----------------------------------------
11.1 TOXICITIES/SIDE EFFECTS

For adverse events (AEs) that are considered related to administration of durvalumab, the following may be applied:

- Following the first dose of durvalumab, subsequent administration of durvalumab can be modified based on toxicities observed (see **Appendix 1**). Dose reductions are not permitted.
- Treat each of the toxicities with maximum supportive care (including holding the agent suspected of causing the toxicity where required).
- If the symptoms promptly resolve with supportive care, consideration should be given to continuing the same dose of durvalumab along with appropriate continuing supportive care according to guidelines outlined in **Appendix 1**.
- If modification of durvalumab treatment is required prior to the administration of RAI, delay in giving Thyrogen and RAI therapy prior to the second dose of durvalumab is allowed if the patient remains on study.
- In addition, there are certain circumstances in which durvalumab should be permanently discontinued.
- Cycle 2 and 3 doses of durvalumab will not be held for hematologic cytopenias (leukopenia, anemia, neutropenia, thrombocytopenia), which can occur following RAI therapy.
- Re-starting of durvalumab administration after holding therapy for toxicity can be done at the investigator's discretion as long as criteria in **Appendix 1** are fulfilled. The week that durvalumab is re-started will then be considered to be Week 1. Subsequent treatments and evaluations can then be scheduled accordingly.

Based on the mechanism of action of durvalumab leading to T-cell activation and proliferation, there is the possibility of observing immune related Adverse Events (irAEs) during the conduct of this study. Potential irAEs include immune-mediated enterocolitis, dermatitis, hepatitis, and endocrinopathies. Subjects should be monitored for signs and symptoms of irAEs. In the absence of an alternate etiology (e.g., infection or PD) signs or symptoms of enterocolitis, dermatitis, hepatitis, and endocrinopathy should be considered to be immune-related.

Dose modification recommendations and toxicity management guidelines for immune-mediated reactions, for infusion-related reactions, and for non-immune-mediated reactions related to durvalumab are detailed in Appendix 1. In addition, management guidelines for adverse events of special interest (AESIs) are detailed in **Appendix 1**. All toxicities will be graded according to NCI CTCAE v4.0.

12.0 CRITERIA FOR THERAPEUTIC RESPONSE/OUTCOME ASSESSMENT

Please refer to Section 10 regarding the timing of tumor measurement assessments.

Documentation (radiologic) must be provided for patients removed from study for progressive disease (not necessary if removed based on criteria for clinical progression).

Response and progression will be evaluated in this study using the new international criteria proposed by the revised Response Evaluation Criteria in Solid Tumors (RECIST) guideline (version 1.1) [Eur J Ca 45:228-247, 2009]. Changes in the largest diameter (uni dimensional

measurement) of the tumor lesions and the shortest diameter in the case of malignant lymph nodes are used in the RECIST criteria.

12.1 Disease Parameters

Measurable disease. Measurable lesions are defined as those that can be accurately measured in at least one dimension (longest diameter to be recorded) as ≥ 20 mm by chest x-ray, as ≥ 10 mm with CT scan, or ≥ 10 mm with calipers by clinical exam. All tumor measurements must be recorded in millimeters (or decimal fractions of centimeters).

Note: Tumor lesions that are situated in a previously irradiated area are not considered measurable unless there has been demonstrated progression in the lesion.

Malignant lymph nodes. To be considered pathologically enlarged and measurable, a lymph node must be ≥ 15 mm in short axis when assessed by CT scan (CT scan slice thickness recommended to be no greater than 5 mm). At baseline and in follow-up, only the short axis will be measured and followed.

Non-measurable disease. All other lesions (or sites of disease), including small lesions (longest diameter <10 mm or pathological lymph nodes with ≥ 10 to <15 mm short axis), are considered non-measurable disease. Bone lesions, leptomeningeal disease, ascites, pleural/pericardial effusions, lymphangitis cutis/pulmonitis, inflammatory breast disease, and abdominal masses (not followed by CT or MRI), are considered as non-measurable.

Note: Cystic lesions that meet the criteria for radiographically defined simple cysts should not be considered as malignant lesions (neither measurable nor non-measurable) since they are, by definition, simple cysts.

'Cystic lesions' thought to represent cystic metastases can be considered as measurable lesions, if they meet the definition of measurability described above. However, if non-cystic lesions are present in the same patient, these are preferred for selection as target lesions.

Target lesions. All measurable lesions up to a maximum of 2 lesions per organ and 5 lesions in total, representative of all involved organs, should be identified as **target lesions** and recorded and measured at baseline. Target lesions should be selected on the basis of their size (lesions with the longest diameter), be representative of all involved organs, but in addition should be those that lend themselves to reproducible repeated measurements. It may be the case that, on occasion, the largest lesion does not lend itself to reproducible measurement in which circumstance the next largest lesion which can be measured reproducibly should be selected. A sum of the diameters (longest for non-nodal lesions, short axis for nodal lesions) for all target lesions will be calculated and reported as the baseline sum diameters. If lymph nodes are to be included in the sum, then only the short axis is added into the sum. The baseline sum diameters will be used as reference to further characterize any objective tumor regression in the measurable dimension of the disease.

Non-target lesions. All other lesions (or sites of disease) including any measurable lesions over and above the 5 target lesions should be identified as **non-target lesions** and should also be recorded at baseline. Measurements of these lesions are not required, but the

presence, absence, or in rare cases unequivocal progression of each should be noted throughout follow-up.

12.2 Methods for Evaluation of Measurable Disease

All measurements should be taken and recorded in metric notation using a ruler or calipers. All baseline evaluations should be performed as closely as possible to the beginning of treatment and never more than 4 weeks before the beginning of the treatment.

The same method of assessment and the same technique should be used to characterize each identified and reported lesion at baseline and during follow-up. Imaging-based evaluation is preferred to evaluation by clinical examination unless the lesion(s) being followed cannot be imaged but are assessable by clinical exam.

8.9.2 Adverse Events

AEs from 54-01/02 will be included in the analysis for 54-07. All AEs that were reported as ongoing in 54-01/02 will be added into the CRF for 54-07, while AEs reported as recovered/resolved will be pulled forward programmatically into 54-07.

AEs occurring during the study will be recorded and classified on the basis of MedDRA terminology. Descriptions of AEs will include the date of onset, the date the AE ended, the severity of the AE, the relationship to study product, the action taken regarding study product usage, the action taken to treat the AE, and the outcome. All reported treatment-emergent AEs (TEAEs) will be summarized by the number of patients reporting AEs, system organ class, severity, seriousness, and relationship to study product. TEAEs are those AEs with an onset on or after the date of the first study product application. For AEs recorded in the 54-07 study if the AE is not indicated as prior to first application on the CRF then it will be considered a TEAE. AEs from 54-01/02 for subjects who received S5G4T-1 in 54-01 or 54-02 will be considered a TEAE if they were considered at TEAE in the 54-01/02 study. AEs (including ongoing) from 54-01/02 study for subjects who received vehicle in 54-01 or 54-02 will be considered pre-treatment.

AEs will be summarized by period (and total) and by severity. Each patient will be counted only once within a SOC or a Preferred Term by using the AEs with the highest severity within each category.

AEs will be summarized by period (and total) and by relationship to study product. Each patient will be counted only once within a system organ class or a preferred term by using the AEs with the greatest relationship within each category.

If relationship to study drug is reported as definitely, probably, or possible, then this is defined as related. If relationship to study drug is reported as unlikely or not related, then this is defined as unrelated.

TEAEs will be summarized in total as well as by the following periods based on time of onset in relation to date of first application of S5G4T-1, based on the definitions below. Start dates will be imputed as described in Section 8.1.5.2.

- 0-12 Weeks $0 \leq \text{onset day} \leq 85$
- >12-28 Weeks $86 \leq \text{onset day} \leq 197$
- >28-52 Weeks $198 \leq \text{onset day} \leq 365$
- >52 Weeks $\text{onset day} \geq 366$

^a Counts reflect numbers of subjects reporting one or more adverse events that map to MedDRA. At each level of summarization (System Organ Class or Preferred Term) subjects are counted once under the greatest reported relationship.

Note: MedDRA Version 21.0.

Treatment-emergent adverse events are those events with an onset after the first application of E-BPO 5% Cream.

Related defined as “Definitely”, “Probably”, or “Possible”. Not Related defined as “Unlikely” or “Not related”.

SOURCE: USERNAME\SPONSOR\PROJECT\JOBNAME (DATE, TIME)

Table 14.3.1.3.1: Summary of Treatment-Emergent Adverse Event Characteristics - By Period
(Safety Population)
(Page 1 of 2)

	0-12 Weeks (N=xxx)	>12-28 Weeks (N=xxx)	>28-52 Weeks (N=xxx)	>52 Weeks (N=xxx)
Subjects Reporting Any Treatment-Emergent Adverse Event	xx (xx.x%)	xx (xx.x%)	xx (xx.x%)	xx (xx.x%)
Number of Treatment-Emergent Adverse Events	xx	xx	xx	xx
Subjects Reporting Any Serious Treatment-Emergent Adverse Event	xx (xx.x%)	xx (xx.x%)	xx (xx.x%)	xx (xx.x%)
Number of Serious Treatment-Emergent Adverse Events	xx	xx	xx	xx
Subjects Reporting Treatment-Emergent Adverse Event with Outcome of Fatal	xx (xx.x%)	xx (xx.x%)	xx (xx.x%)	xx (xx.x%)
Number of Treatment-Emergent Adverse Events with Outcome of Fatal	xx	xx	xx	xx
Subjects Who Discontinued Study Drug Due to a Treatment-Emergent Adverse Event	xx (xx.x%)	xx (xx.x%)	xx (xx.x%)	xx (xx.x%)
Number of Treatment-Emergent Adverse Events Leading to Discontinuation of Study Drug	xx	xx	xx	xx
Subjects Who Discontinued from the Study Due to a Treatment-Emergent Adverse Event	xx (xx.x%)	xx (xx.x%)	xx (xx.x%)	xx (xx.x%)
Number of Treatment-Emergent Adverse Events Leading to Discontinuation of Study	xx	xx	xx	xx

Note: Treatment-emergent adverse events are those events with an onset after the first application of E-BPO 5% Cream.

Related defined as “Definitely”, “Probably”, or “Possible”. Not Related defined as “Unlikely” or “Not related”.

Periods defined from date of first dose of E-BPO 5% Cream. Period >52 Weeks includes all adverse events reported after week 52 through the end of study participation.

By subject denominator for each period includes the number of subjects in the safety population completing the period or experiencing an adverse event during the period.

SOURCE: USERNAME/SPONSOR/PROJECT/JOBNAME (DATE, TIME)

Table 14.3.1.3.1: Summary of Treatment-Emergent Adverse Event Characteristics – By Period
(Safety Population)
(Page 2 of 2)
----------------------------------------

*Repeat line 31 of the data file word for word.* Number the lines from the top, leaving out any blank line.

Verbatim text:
AEs from 54-01/02 will be included in the analysis for 54-07. All AEs that were reported as ongoing in 54-01/02 will be added into the CRF for 54-07, while AEs reported as recovered/resolved will be pulled forward programmatically into 54-07.